Sandy • The Sandy Club, a Safe Place for Boys and Girls, operates in quarters so tight that kids play in the hallway and stow their games and toys in the kitchen. So the nonprofit bought nearby land in the city’s historic district to build a new center.
But some neighbors have been knocking on doors and passing out fliers in a campaign to stop the construction. They object to the building’s "excessively massive" scale, say its design does not fit with the historic feel of the neighborhood and predict traffic and parking problems would increase in the area.
The Sandy Planning Commission is scheduled to vote on whether to approve a conditional-use permit and site plan for the Sandy Club at a meeting beginning at 6:15 p.m. Thursday at City Hall, 10000 Centennial Parkway. The meeting will take place in Room 341 at the east end of the building.
The bottom line for opponents: 8768 S. 280 East is simply the wrong place for the organization that does good things for kids.
"A BUSINESS is being built in THE MIDDLE of our Neighborhood," their flier says. "It needs to be on a main road not on secondary roads surrounded by homes."
The Sandy Planning Commission was slated to vote Feb. 6 on a conditional-use permit and site plan for the location but rescheduled consideration until Thursday. The delay was suggested by Community Development Department staffers, who said in a report that they were "very concerned about the apparent confusion and possible misinformation" circulating in the neighborhood.
The nonprofit holds after-school programs for up to 120 elementary, middle and high school kids a day in the basement of the city Parks and Recreation Department, 440 E. 8680 South, about 1,000 feet from the new site.
The club, which has been at its current location since 1995, bought the one-acre lot last year. That vacant piece of ground was declared surplus property by the city and most recently was home to a senior center.
Complaints started a few months after the property sale in October. Some residents wondered why they hadn’t heard anything sooner about the plan to build a nearly 16,000-square-foot building on the site.
And they didn’t like the proposed look and questioned why children from 30 ZIP codes would be using the facility.
"Why isn’t the design historically sensitive in the only historically zoned area of Sandy?" neighborhood resident Brooke Christensen asked.
She also wonders what would happen to the club, which she insists meets the state’s legal definition of a business, when the executive director, Sandy City Councilwoman Linda Martinez Saville, eventually retires.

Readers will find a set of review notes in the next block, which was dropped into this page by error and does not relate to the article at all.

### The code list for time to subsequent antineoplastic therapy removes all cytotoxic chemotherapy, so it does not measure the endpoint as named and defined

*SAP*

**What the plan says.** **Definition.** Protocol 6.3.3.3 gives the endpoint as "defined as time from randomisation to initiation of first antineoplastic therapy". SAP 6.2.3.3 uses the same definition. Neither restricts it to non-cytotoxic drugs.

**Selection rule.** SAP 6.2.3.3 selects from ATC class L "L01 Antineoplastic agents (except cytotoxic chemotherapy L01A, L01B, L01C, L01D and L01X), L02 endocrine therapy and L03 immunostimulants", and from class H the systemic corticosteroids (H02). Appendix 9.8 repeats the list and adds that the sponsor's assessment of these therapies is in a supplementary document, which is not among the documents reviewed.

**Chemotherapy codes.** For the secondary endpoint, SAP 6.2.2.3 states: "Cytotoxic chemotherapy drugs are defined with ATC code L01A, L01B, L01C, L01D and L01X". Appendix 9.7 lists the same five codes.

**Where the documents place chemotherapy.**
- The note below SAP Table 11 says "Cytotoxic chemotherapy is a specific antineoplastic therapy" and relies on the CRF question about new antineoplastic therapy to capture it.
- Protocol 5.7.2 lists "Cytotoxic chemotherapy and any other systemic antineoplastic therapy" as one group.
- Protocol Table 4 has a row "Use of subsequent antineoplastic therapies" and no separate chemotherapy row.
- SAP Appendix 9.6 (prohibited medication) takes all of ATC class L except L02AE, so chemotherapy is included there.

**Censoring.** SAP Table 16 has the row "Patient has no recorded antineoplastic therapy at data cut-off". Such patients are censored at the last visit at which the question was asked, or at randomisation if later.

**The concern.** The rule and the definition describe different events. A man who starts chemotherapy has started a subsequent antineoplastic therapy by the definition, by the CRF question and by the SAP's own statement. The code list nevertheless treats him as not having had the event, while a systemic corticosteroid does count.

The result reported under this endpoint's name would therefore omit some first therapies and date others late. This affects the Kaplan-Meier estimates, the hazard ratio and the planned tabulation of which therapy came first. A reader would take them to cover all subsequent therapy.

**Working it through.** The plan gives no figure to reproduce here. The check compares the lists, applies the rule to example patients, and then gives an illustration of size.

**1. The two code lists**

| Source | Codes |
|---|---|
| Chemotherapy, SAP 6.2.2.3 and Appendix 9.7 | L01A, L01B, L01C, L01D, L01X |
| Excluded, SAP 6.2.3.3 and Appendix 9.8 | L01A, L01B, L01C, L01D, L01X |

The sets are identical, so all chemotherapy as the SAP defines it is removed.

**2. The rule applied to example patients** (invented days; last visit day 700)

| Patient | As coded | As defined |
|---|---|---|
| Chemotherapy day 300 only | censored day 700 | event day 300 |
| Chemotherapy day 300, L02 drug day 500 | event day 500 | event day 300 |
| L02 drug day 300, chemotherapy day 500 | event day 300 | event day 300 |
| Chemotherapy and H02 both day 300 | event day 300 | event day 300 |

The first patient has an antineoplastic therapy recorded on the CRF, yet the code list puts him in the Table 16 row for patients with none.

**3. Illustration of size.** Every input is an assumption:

Katie Bradshaw said she also objects to the building’s size and the possibility of parking spilling into neighborhood streets.
"We’re all supporters of the club," Bradshaw said, "but this location is not the place for this large of a building."
Others counter that the location is the right spot to help kids who need the services. Tim Zuver, a neighborhood resident and vice chairman of the Sandy Historic Preservation Committee, said he is floored by the opposition because of all the good the organization does.
Sandy officials say the city mailed and published all legally required notices and followed the correct process in reviewing plans for the facility.
Jim Hofeling, chairman of the Sandy Club’s board of directors, said two land appraisals were conducted and the organization paid the higher one, about $400,000.
The entire project would cost about $2.5 million, he said, and the group is still raising money through fundraisers, donations and grants. Hofeling said the cost of retrofitting the current building to meet seismic-safety standards would be higher than building a new club.
"It was not a gift from the city," Hofeling said of the land sale.
He added: "This is not a business. The definition of a business is you run it to make a profit."
The new club would serve about 200 children a day. Hofeling said most of them live in the surrounding neighborhood and would walk to the club. Some split their time between their parents’ or grandparents’ households, accounting for the 30 ZIP codes, he said.
The original plan called for a 15,272-square-foot building, most of it one-story high but one part rising to 34 feet to accommodate a gymnasium. Based on concerns raised at a public meeting in January and a public hearing earlier this month, the project has been reduced to 12,918 square feet and 30 feet at its highest. The parking has been increased by seven stalls to 36 total.Next Page >
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